When male rats were given water sweetened with high-fructose corn syrup in addition to a standard diet of rat chow, the animals gained much more weight than male rats that received water sweetened with table sugar, or sucrose, along with the standard diet. The concentration of sugar in the sucrose solution was the same as is found in some commercial soft drinks, while the high-fructose corn syrup solution was half as concentrated as most sodas, including the orange soft drink shown here. (Photo: Denise Applewhite)

High-fructose corn syrup and sucrose are both compounds that contain the simple sugars fructose and glucose, but there at least two clear differences between them. First, sucrose is composed of equal amounts of the two simple sugars -- it is 50 percent fructose and 50 percent glucose -- but the typical high-fructose corn syrup used in this study features a slightly imbalanced ratio, containing 55 percent fructose and 42 percent glucose. Larger sugar molecules called higher saccharides make up the remaining 3 percent of the sweetener. Second, as a result of the manufacturing process for high-fructose corn syrup, the fructose molecules in the sweetener are free and unbound, ready for absorption and utilization. In contrast, every fructose molecule in sucrose that comes from cane sugar or beet sugar is bound to a corresponding glucose molecule and must go through an extra metabolic step before it can be utilized.

This creates a fascinating puzzle. The rats in the Princeton study became obese by drinking high-fructose corn syrup, but not by drinking sucrose. The critical differences in appetite, metabolism and gene expression that underlie this phenomenon are yet to be discovered, but may relate to the fact that excess fructose is being metabolized to produce fat, while glucose is largely being processed for energy or stored as a carbohydrate, called glycogen, in the liver and muscles.

In the 40 years since the introduction of high-fructose corn syrup as a cost-effective sweetener in the American diet, rates of obesity in the U.S. have skyrocketed, according to the Centers for Disease Control and Prevention. In 1970, around 15 percent of the U.S. population met the definition for obesity; today, roughly one-third of the American adults are considered obese, the CDC reported. High-fructose corn syrup is found in a wide range of foods and beverages, including fruit juice, soda, cereal, bread, yogurt, ketchup and mayonnaise. On average, Americans consume 60 pounds of the sweetener per person every year.

"Our findings lend support to the theory that the excessive consumption of high-fructose corn syrup found in many beverages may be an important factor in the obesity epidemic," Avena said.

The new research complements previous work led by Hoebel and Avena demonstrating that sucrose can be addictive, having effects on the brain similar to some drugs of abuse.

In the future, the team intends to explore how the animals respond to the consumption of high-fructose corn syrup in conjunction with a high-fat diet -- the equivalent of a typical fast-food meal containing a hamburger, fries and soda -- and whether excessive high-fructose corn syrup consumption contributes to the diseases associated with obesity. Another step will be to study how fructose affects brain function in the control of appetite.

The research was supported by the U.S. Public Health Service.

Friday, March 5, 2010

How did I miss this gem of a movie ... ?

The World's Most Action Packed Action Movie from

"Don't Taze Me" parlor performance by Jalan Crossland

Its easy to forget just how much depth and character music can have unless we actively seek out 'unplugged' performances and shy away from Clear Channel approved, autotuned, sanitized pap.

For your enjoyment, "Don't Taze Me" by Jalan Crossland. Video by CMACPICTURES.

Thursday, March 4, 2010

I'll see your puny Ten Pin Bowling and raise you .... Road Bowling!

I'm sure once you've have enough to drink the possibility of a steel ball smacking you senseless bothers you not one bit ...

Wednesday, March 3, 2010

Craigslist ... do you need a "NEW 2000 POUND COMPACITY WENCH" ?

If you can remember the 60's you weren't really there ...

... here is something they might have been trying to forget.

100 Percent of Fish in U.S. Streams Found Contaminated with Mercury

(NaturalNews) In a new study conducted by the U.S. Geological Survey (USGS), every single fish tested from 291 freshwater streams across the United States was found to be contaminated with mercury.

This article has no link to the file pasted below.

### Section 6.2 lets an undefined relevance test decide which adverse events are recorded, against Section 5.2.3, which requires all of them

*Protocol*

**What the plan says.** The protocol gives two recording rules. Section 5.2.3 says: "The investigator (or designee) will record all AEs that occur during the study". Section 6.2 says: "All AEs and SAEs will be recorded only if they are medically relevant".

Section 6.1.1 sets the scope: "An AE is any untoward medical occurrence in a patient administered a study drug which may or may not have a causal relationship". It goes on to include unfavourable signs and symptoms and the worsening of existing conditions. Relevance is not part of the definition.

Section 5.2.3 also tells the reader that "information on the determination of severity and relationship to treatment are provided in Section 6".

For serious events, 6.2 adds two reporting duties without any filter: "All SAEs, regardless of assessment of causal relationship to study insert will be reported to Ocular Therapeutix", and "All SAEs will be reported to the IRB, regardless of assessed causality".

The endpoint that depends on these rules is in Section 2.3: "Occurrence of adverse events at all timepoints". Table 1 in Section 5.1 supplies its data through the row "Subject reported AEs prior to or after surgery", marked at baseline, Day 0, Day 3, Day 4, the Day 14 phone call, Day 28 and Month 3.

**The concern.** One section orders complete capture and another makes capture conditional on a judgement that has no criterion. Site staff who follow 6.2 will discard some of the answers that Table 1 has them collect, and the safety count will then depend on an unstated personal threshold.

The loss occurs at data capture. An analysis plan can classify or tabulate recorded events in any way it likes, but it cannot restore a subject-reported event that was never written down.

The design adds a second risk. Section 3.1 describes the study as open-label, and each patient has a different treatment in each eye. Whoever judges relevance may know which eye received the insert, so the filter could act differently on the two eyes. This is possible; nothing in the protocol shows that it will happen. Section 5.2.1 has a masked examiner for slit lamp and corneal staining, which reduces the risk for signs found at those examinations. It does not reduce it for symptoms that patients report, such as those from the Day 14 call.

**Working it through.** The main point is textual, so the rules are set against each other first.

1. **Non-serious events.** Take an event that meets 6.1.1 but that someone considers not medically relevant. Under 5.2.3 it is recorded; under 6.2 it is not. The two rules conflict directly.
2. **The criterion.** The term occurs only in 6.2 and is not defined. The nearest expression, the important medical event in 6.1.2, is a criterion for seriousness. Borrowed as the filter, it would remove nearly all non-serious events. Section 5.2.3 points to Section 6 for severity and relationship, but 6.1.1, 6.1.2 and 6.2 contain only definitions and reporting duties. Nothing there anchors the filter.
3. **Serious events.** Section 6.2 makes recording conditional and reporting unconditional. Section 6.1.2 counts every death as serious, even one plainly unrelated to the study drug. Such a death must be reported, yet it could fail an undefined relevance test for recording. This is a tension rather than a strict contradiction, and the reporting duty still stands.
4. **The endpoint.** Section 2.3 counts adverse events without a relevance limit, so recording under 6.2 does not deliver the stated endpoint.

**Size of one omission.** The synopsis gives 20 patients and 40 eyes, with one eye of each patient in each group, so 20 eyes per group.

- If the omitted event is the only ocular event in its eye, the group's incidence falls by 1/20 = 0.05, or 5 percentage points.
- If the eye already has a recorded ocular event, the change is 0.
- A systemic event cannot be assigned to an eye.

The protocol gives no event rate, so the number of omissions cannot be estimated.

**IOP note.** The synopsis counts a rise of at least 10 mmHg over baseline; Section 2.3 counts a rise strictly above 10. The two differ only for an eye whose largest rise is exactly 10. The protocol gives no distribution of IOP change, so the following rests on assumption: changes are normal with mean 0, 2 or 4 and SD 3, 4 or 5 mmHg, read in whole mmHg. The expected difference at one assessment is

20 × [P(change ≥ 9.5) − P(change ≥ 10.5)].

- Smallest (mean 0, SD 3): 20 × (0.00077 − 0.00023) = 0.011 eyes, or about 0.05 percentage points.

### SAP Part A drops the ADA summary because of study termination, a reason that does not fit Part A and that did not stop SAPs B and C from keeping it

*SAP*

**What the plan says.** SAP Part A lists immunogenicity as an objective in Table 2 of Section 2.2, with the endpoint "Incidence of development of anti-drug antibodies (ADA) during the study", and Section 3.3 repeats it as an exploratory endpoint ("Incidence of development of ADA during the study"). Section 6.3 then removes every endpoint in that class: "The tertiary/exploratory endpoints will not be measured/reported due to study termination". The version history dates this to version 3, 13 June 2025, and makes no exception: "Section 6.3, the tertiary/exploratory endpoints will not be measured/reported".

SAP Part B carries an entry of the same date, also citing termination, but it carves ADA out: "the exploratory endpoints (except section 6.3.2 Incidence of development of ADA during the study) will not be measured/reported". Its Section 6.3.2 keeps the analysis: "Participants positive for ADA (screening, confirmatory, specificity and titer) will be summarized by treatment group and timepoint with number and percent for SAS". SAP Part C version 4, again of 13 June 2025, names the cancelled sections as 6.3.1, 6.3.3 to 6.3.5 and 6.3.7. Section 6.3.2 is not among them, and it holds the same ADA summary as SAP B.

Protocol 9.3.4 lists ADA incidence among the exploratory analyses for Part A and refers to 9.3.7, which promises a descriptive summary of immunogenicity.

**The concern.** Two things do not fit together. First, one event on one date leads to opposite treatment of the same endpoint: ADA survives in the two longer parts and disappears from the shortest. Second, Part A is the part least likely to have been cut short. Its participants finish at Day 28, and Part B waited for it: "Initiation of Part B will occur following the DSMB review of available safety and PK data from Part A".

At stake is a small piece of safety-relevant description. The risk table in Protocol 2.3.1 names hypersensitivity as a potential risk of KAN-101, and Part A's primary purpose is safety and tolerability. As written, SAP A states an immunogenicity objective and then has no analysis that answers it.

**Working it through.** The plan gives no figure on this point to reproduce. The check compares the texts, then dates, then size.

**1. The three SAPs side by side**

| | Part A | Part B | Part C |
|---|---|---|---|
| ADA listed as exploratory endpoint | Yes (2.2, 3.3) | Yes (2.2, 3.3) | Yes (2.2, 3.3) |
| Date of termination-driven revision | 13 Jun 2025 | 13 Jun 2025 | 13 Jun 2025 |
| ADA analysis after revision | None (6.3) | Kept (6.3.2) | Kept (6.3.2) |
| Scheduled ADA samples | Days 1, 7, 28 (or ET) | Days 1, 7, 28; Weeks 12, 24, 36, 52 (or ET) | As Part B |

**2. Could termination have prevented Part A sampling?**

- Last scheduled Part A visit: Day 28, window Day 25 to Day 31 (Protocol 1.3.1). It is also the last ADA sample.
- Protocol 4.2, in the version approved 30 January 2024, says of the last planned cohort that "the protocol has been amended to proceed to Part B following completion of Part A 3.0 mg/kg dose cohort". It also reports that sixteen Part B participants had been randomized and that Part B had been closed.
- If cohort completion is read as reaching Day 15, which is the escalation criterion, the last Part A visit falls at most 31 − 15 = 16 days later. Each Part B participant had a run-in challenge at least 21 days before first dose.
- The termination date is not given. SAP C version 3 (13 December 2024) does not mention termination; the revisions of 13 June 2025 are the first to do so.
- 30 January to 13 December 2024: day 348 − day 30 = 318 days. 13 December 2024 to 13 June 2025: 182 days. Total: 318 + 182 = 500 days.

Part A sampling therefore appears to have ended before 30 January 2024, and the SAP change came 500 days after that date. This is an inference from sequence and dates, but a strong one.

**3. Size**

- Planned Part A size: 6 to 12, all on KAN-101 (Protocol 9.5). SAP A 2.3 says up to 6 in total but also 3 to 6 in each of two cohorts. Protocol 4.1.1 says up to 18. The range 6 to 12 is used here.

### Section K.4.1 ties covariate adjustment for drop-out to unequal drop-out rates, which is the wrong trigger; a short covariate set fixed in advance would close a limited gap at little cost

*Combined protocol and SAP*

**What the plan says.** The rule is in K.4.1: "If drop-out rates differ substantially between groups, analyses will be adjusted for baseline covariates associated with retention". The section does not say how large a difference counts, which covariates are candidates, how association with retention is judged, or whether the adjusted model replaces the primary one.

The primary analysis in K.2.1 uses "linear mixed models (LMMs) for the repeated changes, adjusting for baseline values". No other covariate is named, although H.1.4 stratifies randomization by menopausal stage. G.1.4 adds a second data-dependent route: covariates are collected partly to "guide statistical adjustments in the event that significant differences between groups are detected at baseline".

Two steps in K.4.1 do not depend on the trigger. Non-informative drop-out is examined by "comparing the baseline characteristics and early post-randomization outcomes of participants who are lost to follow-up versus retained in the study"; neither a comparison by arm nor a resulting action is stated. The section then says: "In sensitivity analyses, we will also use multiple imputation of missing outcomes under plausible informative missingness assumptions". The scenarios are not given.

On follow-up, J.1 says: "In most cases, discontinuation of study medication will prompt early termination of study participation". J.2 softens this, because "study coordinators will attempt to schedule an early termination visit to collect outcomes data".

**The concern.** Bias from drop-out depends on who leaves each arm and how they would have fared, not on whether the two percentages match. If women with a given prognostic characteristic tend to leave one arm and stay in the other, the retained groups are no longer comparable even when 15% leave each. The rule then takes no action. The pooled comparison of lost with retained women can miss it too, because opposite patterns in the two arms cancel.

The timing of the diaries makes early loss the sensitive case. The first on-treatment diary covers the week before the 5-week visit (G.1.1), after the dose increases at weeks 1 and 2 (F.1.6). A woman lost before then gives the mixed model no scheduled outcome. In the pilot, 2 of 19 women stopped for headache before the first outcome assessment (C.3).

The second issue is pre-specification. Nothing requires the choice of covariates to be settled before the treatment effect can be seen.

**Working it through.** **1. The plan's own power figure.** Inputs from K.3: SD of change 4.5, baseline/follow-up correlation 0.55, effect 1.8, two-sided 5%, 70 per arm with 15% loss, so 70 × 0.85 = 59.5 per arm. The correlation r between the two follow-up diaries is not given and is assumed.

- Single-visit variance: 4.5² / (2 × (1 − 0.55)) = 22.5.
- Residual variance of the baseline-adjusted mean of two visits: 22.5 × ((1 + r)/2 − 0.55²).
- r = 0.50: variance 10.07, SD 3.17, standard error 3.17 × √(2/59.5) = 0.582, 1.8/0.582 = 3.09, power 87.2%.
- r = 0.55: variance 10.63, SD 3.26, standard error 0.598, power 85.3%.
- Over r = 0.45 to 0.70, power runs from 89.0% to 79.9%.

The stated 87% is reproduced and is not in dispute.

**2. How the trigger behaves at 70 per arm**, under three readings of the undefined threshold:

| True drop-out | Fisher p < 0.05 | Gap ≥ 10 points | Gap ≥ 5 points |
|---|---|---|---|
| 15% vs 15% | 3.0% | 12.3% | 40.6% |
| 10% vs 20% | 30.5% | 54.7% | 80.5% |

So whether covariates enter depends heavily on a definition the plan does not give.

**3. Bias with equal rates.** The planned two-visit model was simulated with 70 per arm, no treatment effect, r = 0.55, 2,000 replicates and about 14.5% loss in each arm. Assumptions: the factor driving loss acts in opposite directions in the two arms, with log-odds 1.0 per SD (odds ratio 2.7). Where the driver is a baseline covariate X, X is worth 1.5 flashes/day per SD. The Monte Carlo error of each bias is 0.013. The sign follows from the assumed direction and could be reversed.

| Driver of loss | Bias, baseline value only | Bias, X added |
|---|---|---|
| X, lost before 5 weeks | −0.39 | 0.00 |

"This study shows just how widespread mercury pollution has become in our air, watersheds and many of our fish in freshwater streams," said Interior Secretary Ken Salazar.

Mercury is a potent neurotoxin that builds up in the food chain at ever higher concentrations in predators such as large fish and humans. It is especially damaging to the developing nervous systems of fetuses and children, but can have severe effects on adults, as well. The pollutant enters the environment almost wholly as atmospheric emissions from industrial processes, primarily the burning of coal for electricity. It then spreads across the plant and settles back to the surface, eventually concentrating in rivers, lakes and oceans, where it enters the aquatic food chain.

The number one cause of human mercury poisoning in the United States is the consumption of fish and shellfish.

Researchers tested the water, sediment and fish of the 291 streams between 1998 and 2005. Fish tested were mostly larger species near the top of the food chain, such as largemouth bass.

All fish were contaminated with mercury, more than 66 percent of them at levels higher than those set by the Environmental Protection agency as a "level of concern for fish-eating mammals," according to Reuters. More than 25 percent of the fish were contaminated at levels higher than those set as the threshold for human consumption.

The study is the first to focus on mercury contamination of streams, rather than lakes, reservoirs, wetlands or oceans. The researchers found the highest mercury concentrations in fish from the coastal blackwater streams of the Southeast. Apparently the combination of pine forests and wooded wetlands found in these regions transforms mercury very effectively into its more toxic organic form (methylmercury). Mercury concentrations were also high in streams fed from areas with a history of mining.

Sources for this story include:

A new Symphony of Science available now ...

More autotuned goodness from the Symphony of Science crew.

Click here to watch it on YouTube.

Tuesday, March 2, 2010

The GuruPlug - Odd name, cool idea.

Instant plug-in server for all your evil schemes. Very low power so its green ... and black.

Price? 99.00 USD .... Well within the means of the impoverished evil genius.

Click here for more details.

Monday, March 1, 2010

Digital clock using vacum tubes!

I'm still a little shocked at the scope of this project. It might be small compared to the original IBM tube computers but this is a significant accomplishment in an age where tubes are not usually used for much more than audio amps and radio transmitter output stages.

The text is in German but you can still look at the pictures here.